Homelessness and unemployment are also perennial problems among the veteran population, largely among former enlisted. An officer has a college degree and experience in managing people and systems. But how does someone who spent four years shooting people for a living translate that into skills that the private sector can understand, let alone finds desirable? We lure young people into the military with a promise that they’ll have job skills when they get out and the ability to pursue a college education, but offer them no help in pursuing either one of these things. If you can’t navigate the bureaucracy of your local college or university’s admissions office and office of veterans services, you’re going to be shit out of luck.

Offering enlisted folks a chance to buy a farm, whether through loans or grants, plus mentorship and guidance to get them established, would offer so much to both veterans and to the country. Our nation’s farmers are aging and family farms are increasingly being replaced by large corporate endeavors. It is not in the country’s interest to have a few large multinational corporations take over the agricultural landscape entirely (they already dominate it) and it is not in the country’s interest to waste the talents of veterans. Yet we seem willing to do both, by excluding veterans who can’t come up with the initial capital to buy a $500,000 piece of property.

It’s time to actually put our money where our mouths are as a nation here in the US. We say we want family farms and diverse agriculture, but we reserve subsidies for giant monocropping operations growing corn and soybeans and let talented veteran farmers interested in diverse, sustainable agriculture fall by the wayside. We let farms be sold to developers and build subdivisions where the only thing their fertile topsoils grow are very nice lawns while simultaneously espousing an “eat local” philosophy. Our actions and our words are not compatible, and it’s time to insist that the government back us up with policies designed to support veterans, diverse agriculture, and farms not lawns.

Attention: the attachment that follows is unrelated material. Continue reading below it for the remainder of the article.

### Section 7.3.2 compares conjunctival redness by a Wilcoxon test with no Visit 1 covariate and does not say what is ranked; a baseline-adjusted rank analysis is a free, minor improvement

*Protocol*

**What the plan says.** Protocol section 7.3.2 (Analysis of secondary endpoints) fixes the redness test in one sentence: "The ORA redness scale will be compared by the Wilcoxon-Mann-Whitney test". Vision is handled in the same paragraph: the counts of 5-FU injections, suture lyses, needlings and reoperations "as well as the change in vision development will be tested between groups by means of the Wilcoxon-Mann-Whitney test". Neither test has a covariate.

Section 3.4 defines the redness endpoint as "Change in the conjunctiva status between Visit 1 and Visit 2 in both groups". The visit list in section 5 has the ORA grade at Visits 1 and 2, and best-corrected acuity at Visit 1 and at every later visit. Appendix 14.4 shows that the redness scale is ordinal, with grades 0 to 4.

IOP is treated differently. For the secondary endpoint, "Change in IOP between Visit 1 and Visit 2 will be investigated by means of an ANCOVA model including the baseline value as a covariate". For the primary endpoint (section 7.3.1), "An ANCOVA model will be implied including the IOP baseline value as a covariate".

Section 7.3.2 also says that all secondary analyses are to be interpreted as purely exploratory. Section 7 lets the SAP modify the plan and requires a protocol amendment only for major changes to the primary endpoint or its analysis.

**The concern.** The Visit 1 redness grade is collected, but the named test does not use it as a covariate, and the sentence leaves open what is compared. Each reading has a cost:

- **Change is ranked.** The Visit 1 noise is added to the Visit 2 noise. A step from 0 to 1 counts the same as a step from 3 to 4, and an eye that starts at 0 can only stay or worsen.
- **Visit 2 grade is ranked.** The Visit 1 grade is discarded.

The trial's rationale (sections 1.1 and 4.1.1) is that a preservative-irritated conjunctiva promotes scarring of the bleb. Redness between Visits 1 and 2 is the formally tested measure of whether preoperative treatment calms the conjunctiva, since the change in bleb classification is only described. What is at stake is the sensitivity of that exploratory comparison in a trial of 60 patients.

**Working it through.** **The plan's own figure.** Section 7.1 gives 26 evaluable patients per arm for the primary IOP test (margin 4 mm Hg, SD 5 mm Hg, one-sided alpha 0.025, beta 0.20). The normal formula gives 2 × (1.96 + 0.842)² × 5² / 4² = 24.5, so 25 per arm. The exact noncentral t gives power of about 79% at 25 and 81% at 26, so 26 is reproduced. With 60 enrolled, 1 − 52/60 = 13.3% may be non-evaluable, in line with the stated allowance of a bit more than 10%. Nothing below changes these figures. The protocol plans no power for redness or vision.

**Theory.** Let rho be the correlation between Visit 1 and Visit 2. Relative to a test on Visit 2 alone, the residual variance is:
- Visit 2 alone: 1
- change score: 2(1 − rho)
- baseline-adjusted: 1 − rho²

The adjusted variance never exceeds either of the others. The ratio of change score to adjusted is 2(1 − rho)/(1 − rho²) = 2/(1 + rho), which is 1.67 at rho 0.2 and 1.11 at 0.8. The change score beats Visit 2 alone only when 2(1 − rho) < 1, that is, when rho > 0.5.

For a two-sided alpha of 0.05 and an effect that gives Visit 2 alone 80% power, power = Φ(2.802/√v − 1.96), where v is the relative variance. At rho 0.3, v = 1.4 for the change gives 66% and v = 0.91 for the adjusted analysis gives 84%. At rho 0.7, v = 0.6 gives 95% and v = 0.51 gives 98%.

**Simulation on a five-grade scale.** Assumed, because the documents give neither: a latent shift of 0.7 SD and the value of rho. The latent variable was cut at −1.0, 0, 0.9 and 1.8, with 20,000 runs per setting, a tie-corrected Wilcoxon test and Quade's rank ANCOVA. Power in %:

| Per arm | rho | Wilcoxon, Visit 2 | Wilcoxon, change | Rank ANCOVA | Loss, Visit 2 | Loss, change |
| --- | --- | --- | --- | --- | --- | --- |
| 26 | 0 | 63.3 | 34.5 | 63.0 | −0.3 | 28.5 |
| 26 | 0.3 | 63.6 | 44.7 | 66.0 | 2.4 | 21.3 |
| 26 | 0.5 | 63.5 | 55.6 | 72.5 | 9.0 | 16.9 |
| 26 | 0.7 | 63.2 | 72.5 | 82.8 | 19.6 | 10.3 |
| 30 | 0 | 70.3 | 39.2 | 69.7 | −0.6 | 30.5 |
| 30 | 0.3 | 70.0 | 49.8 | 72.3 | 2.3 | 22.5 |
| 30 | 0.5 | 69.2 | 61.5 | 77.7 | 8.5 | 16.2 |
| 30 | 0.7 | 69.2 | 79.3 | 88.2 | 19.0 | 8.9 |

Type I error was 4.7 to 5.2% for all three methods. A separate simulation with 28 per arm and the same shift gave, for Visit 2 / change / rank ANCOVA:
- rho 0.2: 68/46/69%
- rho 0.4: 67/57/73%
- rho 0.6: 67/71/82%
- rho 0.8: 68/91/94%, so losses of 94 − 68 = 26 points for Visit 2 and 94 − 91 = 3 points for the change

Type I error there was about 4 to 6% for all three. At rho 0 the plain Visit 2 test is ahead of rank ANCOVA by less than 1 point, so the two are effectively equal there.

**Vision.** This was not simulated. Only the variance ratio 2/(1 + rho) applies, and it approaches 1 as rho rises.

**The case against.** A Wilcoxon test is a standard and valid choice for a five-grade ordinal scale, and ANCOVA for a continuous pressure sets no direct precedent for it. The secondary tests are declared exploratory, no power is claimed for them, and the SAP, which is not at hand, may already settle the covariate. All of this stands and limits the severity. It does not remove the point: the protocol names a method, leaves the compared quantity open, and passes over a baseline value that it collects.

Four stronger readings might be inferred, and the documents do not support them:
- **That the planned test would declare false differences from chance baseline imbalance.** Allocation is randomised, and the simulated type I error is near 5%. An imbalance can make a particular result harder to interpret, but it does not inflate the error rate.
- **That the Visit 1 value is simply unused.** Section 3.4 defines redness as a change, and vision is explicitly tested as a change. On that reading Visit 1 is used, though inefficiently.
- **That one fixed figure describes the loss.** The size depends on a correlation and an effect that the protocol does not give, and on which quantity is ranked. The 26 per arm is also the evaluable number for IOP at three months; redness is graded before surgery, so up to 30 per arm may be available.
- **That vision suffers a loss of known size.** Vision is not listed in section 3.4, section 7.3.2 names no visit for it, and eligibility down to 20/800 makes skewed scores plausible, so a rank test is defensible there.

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Let me just wax lyrical for a bit…

Sometimes, at night, I go sit outside and look at my sheep. I generally take a length of acrylic fleece to use as a shepherd’s plaid what with I haven’t had the chance to make one from my sheep. Maybe in 2017. There is something magical about nights at the onset of winter here in the Piedmont, when the cold breaks the hazy humidity of summer. There’s so many stars in the sky, and if I trouble myself to go out back of the barn on a moonless night where the glare from our “safety light” doesn’t reach, I can see the Milky Way.

Anyway. I sit, wrapped in my fleece, and I watch my sheep sleep with Xita beside me. It’s magical. Times like that, you can almost feel a kinship with pre-industrial shepherds. Indeed, when it’s just the Soays out sleeping next to the hay bale, I can almost feel the first Neolithic shepherds beside me. THey’d probably appreciate modern touches like acrylic fleece and my very fine German Shepherd. Some things have changed very little over the millenia, and shepherds and farmers appreciate a good dog and warm, durable fabric.